Challenges to Judicial independence in Seychelles

WITH mounting international concern about the open conflict on the Seychelles judicial bench, a delegation of the Southern African Chief Justices’ Forum has visited the country and offered its help in resolving the situation. It has also volunteered its professional expertise with the legal reforms that are clearly needed in the Seychelles. 

WITH mounting international concern about the open conflict on the Seychelles judicial bench, a delegation of the Southern African Chief Justices’ Forum has visited the country and offered its help in resolving the situation. It has also volunteered its professional expertise with the legal reforms that are clearly needed in the Seychelles.

The forum is a voluntary association of chief justices from countries in East and Southern Africa, formed 15 years ago to promote a number of goals including contact between judiciaries in the region as well as support for the rule of law and the independence of the judiciaries in the region.

Among its members is the Seychelles and, in the light of what the forum described as the “recent developments” concerning the country’s judiciary, the chair of the forum, Namibia’s chief justice Hon. Peter Shivute and the forum’s deputy, Malawi’s chief justice Hon. Andrew Nyirenda, were invited by the judicial leaders of the Seychelles for a fact-finding mission. They were supported by a team of technical persons including Dr. Justice Alfred Mavedzenge and Mr. Everisto Pengele.

No details of the problems in the Seychelles were spelled out in the statement issued at the end of the visit, although the forum has undertaken “in due course” to produce a report with its findings and recommendations. 

The statement however mentioned “two pending disciplinary matters” concerning members of the judiciary in the Seychelles.

For the benefit of readers who may not be familiar with the situation in the Seychelles, Jifa provides some background: 

One of these disciplinary matters relates to a senior judge whose behaviour in relation to several matters he handled on the bench has been strongly criticized in an appeal judgment by his peers. In October 2016 the chief justice of the Seychelles also made a formal complaint against him to the constitutional appointments authority (the CAA) – the body tasked with recommending appointments and removals from the judiciary – and her complaints included a number of allegations of misconduct.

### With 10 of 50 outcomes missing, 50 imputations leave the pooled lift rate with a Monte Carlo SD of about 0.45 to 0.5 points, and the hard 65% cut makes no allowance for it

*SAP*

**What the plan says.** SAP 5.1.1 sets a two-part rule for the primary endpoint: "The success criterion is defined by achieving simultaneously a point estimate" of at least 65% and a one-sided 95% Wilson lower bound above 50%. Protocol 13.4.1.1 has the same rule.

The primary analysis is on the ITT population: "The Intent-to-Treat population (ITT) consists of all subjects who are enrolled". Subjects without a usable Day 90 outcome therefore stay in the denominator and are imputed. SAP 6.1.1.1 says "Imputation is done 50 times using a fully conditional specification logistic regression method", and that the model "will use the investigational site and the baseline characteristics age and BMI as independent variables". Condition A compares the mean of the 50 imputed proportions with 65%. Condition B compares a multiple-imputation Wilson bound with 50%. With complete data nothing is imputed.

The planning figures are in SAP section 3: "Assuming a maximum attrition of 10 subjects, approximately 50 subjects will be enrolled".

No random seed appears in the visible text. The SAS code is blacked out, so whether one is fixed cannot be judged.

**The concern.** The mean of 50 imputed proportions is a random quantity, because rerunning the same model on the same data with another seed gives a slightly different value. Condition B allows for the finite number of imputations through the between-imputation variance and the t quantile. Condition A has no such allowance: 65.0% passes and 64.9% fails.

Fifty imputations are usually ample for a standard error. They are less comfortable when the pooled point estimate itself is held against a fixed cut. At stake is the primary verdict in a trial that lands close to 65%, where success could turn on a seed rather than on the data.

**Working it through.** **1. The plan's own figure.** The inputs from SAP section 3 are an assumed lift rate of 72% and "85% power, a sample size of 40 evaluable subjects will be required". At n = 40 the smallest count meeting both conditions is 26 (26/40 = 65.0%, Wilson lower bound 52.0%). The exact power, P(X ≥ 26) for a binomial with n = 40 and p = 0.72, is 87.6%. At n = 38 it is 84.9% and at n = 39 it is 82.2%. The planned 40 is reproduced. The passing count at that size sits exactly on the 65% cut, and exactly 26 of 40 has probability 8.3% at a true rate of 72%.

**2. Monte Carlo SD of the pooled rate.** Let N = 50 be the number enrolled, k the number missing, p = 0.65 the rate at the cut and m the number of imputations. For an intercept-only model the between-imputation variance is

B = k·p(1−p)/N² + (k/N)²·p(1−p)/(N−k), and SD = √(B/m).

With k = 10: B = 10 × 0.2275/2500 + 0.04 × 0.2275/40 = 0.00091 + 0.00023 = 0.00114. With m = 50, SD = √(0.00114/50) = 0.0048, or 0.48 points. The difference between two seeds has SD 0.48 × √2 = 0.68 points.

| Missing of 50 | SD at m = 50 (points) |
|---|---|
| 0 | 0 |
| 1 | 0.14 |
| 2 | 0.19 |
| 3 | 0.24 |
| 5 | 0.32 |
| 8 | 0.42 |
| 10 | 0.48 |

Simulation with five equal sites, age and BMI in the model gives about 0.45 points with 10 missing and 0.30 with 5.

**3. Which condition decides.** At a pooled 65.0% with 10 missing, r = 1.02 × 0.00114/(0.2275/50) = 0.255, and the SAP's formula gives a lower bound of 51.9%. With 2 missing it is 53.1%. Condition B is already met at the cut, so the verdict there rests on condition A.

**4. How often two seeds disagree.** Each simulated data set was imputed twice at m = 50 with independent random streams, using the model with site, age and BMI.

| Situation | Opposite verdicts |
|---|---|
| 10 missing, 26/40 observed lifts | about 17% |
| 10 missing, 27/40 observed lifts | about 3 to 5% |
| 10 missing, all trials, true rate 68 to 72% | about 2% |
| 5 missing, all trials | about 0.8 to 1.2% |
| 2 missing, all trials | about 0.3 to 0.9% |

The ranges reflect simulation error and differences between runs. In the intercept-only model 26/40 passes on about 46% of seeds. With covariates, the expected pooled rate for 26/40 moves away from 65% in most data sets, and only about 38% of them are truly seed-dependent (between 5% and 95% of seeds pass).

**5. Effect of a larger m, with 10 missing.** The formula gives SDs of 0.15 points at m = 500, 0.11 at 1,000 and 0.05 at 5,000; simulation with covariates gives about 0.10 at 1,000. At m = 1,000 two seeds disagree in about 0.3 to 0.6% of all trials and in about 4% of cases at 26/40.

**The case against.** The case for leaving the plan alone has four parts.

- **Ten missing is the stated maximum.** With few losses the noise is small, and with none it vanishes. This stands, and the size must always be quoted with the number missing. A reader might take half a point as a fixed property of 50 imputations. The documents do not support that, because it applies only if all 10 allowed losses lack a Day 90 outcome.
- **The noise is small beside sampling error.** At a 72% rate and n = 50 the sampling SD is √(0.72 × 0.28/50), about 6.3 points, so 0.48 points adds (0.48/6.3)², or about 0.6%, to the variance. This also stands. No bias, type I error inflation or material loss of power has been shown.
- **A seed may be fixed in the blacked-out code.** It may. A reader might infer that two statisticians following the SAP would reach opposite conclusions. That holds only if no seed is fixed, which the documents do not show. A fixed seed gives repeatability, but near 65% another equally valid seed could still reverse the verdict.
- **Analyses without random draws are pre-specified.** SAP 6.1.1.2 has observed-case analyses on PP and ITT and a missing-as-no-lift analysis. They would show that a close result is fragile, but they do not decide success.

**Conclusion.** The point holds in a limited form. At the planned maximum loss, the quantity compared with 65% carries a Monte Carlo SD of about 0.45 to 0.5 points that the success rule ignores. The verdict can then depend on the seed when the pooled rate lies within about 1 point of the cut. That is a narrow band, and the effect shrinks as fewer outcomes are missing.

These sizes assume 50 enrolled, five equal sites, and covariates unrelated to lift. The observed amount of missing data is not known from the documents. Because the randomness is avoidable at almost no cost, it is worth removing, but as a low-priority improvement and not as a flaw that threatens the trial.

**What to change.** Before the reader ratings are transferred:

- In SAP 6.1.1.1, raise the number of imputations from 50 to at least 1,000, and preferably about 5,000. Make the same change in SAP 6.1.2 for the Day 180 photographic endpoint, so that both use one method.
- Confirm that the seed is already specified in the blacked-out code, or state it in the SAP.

A tribunal was set up by the CAA to inquiry into the judge’s behaviour and the tribunal recommended his suspension. Following post-election political changes in the country, however, changes were also made to the CAA, and the new body objected to the establishment and recommendations of the tribunal. The CAA is a body of five members who are directly appointed by politicians. The tribunal continued its work, regardless, and in August 2017 recommended the judge be removed for misbehavior. While the president is constitutionally obliged to remove a judge under these circumstances, the president has not done so because there is a constitutional challenge against the validity of the tribunal’s proceedings.

In the meantime, the newly-constituted CAA appears to have aligned itself with the suspended judge, and has noted a number of complaints against the chief justice.

Then, earlier this year, the CAA wrote to the chief justice giving her notice of its decision to set up a tribunal to inquire into whether she should be removed from office.

This threat to the chief justice, coupled with criticism of the new CAA for not being an impartial body and the lack of presidential action to remove the judge whose dismissal was recommended 10 months ago, has left the judiciary in the Seychelles divided, at the same time threatening judicial independence and the rule of law.

It was against this background that the delegation from the chief justices’ forum urged that the disciplinary matters concerning members of the Seychelles judiciary should be handled “fairly, speedily and in accordance with the principles of natural justice and due process” and in a way that preserves the independence, integrity and dignity of the courts.”


In this article:

Exit Statement of the SACJF Fact Finding Mission in Seychelles